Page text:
East Aurora doesn't have much of a history of passing along Erie County water rate increases to its residents, and that is heightening concerns at Village Hall about how its water fund can continue to operate with a negative cash flow.
The latest war of words came this week, when Village Board trustees again argued over the merits of passing along a 4 percent water rate increase from the county Water Authority that was to have kicked in Jan. 1.
It comes at a time when $2,700 remains in the village water fund's checking account as of Jan. 7. Since 2002, the village has adopted only one water rate increase, that being last April for an average of 6 percent to 7 percent that wasn't effective until September's quarterly billing. Over the years, the village water fund's coffers have dwindled to a negative cash balance -- also leading to a water fund debt owed to the general fund, which has helped offset water fund shortfalls.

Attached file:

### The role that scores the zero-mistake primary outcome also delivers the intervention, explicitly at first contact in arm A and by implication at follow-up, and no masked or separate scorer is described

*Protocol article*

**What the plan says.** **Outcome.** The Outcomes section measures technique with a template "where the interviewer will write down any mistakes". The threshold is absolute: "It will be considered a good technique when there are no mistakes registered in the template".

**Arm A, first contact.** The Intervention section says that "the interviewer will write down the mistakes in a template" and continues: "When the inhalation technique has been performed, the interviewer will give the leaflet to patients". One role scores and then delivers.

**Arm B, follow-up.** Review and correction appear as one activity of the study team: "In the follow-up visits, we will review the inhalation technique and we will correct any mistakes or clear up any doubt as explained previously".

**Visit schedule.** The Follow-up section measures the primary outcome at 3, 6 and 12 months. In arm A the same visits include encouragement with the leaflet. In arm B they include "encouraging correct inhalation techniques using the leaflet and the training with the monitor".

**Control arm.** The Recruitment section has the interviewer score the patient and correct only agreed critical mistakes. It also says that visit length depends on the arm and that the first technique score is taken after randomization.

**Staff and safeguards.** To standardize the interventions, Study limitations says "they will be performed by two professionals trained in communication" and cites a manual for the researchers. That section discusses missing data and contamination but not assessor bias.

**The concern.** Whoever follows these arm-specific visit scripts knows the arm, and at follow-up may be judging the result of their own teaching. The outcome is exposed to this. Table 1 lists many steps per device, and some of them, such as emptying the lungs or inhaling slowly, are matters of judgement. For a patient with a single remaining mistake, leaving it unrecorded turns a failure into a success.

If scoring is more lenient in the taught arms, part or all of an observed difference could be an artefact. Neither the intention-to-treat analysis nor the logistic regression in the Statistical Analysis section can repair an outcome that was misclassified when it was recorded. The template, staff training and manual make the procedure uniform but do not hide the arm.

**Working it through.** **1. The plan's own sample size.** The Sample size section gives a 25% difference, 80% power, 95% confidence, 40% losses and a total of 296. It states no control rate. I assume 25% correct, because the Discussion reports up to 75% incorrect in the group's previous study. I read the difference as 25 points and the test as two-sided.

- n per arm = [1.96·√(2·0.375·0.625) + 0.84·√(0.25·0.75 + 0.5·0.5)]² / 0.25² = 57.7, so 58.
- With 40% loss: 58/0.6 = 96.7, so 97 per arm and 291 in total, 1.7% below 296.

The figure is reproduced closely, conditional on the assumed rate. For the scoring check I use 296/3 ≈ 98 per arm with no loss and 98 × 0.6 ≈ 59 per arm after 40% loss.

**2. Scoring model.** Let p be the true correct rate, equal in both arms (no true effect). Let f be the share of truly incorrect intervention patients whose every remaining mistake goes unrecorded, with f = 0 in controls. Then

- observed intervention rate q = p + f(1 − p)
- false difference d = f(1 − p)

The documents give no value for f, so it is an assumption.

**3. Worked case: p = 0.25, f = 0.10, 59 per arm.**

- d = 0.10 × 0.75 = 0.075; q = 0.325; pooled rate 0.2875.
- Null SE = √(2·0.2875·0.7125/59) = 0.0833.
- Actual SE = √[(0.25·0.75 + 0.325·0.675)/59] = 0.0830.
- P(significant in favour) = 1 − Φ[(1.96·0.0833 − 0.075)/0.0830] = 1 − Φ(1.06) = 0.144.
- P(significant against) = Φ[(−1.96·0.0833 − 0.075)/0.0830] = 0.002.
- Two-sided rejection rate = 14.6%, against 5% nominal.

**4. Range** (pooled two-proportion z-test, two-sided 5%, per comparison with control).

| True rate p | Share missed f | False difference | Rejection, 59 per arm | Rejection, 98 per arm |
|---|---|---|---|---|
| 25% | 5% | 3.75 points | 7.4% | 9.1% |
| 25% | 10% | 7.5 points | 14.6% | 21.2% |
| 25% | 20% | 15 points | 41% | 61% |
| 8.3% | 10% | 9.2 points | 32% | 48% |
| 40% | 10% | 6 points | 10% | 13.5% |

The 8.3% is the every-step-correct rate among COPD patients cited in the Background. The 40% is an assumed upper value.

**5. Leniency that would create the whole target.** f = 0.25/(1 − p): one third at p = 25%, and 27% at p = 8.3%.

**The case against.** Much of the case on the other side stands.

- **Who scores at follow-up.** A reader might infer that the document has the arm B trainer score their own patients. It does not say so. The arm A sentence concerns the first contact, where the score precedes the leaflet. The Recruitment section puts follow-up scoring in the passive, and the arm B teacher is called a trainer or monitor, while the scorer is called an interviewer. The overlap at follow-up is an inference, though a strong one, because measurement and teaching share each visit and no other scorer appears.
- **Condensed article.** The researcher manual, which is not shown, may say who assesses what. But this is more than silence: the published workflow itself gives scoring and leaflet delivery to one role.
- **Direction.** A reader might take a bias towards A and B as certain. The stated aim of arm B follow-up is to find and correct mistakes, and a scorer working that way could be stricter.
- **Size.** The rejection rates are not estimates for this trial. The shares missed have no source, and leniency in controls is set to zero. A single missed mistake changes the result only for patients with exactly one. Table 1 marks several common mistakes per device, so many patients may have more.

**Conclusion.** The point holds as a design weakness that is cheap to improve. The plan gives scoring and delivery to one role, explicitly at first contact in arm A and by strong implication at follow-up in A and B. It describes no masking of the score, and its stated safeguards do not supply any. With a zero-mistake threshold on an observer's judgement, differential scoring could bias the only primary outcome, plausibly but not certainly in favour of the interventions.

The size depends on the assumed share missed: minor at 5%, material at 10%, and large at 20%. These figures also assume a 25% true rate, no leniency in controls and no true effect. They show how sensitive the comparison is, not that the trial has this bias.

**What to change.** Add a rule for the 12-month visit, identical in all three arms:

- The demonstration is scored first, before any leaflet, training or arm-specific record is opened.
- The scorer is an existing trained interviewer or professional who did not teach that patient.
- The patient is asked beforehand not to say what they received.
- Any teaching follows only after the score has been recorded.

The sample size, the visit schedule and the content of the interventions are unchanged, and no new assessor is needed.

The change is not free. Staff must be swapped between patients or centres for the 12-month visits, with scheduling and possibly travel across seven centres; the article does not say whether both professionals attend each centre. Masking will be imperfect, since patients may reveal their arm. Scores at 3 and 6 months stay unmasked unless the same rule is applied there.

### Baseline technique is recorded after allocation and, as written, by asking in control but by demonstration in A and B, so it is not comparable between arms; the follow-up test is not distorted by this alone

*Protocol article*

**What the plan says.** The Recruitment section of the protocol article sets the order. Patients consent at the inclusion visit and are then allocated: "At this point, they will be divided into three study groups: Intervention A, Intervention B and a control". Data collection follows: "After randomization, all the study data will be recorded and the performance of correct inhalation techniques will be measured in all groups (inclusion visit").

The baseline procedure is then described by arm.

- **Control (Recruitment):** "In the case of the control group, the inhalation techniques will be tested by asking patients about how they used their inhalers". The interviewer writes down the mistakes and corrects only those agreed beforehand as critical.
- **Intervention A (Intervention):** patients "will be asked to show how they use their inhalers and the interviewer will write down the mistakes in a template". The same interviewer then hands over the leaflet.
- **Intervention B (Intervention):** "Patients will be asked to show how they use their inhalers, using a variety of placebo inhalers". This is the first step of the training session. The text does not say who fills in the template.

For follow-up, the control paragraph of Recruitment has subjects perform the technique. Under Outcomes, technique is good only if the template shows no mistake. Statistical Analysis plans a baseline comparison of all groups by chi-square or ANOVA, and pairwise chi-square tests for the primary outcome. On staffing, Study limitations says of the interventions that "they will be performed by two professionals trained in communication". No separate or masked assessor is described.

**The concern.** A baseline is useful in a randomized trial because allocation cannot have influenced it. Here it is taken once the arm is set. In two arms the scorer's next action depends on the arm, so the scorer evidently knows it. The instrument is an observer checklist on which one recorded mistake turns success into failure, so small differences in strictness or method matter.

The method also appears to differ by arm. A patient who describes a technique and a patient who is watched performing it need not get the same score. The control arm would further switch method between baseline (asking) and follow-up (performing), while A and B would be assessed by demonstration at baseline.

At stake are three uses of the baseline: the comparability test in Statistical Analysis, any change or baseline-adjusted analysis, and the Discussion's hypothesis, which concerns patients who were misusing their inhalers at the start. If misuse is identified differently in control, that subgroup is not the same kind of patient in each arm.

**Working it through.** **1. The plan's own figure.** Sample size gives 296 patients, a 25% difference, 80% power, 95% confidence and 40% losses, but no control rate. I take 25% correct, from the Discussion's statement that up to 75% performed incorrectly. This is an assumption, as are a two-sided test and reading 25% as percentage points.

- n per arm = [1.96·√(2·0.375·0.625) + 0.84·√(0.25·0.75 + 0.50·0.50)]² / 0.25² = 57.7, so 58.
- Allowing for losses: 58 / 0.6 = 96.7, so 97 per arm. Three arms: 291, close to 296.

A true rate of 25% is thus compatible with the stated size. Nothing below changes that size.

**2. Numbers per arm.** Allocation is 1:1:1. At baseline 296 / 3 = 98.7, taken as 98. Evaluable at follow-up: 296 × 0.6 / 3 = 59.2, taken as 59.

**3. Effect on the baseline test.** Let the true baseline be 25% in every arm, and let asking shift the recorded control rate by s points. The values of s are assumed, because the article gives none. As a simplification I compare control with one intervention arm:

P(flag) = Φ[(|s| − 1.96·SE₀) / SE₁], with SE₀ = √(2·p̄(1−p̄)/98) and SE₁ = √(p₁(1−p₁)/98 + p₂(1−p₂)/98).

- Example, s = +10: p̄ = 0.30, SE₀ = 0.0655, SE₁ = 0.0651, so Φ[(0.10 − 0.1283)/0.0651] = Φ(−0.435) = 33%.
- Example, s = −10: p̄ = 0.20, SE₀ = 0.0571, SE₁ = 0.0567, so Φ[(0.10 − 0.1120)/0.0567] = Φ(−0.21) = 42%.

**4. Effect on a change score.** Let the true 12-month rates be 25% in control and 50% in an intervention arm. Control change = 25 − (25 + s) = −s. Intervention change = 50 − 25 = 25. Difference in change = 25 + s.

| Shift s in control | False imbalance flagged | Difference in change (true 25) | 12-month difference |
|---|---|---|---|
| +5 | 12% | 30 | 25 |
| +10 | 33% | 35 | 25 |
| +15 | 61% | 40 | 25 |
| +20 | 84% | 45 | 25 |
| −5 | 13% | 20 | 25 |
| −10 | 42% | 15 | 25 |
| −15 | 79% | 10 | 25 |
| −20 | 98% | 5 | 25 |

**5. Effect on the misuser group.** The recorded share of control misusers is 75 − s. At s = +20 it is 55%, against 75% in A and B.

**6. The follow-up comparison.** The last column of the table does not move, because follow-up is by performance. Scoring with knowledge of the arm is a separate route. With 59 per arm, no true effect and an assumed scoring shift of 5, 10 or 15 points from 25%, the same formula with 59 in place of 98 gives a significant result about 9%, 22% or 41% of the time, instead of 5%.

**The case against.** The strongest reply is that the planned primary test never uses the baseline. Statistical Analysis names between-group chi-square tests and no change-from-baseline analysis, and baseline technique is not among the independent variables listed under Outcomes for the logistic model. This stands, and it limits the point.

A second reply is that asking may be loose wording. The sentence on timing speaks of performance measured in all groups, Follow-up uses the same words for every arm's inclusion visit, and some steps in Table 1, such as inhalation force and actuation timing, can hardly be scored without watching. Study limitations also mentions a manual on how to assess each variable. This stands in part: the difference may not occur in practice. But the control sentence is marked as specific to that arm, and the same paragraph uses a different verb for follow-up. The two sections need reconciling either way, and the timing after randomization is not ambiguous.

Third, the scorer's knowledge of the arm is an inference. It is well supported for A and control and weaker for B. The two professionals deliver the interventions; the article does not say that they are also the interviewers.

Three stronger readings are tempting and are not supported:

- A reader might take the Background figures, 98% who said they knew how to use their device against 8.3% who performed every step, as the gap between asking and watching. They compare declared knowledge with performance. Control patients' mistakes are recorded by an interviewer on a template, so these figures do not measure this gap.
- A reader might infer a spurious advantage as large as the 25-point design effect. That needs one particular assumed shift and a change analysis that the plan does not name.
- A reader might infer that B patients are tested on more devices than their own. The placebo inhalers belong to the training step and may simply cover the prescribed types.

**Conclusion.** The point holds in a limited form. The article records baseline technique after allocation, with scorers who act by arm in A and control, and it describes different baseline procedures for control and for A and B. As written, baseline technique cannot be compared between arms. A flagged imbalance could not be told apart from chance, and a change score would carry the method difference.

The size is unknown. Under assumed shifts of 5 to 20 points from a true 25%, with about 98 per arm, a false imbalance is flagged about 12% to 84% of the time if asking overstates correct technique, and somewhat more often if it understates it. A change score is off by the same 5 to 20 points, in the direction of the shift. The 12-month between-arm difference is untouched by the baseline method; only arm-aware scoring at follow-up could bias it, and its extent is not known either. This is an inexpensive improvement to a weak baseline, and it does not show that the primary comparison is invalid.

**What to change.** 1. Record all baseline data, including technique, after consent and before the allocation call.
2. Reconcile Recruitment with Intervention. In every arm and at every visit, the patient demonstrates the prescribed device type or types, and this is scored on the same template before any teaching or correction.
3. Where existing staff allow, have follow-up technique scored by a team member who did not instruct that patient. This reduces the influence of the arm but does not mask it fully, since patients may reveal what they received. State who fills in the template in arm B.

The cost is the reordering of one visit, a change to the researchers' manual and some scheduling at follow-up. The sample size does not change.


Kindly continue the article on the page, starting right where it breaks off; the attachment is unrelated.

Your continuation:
Four trustees voted against the increase in December following a public hearing that only drew criticism from former Mayor John Pagliaccio.
If approved, the rate increase would mean residents could see their quarterly bills increase an average of 50 cents, to $3.80, depending on water use. Restaurants could face paying around $19 more per 90-day billing quarter.
But during the board's work session this week, Trustee Patrick McDonnell criticized the county for what he termed "constantly forcing increases."
"Every year, we look at rate increases. Where does it end?" he asked.
"It's frustrating with the county continuing to increase water rates larger than the inflation rate," agreed Trustee Ernest Scheer. ". . . I want to know why the county water [authority] has a $25 million surplus. Why pass another increase?"
The bottom line, though, is that the village has no reserve for repairs or maintenance of its water system because of no increased revenues, Village Administrator Kimberly LaMarche said.
LaMarche pointed out that village auditors have recommended the board adopt yearly water rate increases and that she would prefer to see the village adopt 2 percent yearly raises instead of ones that end up coming in around 7 percent.